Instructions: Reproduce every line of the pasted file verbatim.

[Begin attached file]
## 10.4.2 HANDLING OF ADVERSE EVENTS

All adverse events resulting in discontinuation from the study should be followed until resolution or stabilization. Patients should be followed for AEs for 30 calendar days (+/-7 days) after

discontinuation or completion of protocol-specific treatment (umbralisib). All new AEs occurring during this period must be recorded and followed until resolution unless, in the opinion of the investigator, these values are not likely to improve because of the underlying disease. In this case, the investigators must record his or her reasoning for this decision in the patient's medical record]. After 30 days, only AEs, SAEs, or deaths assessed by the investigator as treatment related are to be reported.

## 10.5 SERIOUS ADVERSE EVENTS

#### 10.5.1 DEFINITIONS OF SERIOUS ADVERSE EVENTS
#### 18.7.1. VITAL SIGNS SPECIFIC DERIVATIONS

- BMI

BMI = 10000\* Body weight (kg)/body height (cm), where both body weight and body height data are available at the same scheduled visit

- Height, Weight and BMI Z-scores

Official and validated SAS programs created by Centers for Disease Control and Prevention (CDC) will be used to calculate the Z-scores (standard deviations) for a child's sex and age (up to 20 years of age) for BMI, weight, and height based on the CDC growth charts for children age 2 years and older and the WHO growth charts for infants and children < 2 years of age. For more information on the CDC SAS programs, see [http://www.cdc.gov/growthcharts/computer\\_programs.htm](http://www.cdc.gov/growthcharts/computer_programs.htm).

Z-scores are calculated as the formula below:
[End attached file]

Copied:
## 10.4.2 HANDLING OF ADVERSE EVENTS

All adverse events resulting in discontinuation from the study should be followed until resolution or stabilization. Patients should be followed for AEs for 30 calendar days (+/-7 days) after

discontinuation or completion of protocol-specific treatment (umbralisib). All new AEs occurring during this period must be recorded and followed until resolution unless, in the opinion of the investigator, these values are not likely to improve because of the underlying disease. In this case, the investigators must record his or her reasoning for this decision in the patient's medical record]. After 30 days, only AEs, SAEs, or deaths assessed by the investigator as treatment related are to be reported.

## 10.5 SERIOUS ADVERSE EVENTS

#### 10.5.1 DEFINITIONS OF SERIOUS ADVERSE EVENTS
#### 18.7.1. VITAL SIGNS SPECIFIC DERIVATIONS

- BMI

BMI = 10000\* Body weight (kg)/body height (cm), where both body weight and body height data are available at the same scheduled visit

- Height, Weight and BMI Z-scores

Official and validated SAS programs created by Centers for Disease Control and Prevention (CDC) will be used to calculate the Z-scores (standard deviations) for a child's sex and age (up to 20 years of age) for BMI, weight, and height based on the CDC growth charts for children age 2 years and older and the WHO growth charts for infants and children < 2 years of age. For more information on the CDC SAS programs, see [http://www.cdc.gov/growthcharts/computer\\_programs.htm](http://www.cdc.gov/growthcharts/computer_programs.htm).

Z-scores are calculated as the formula below: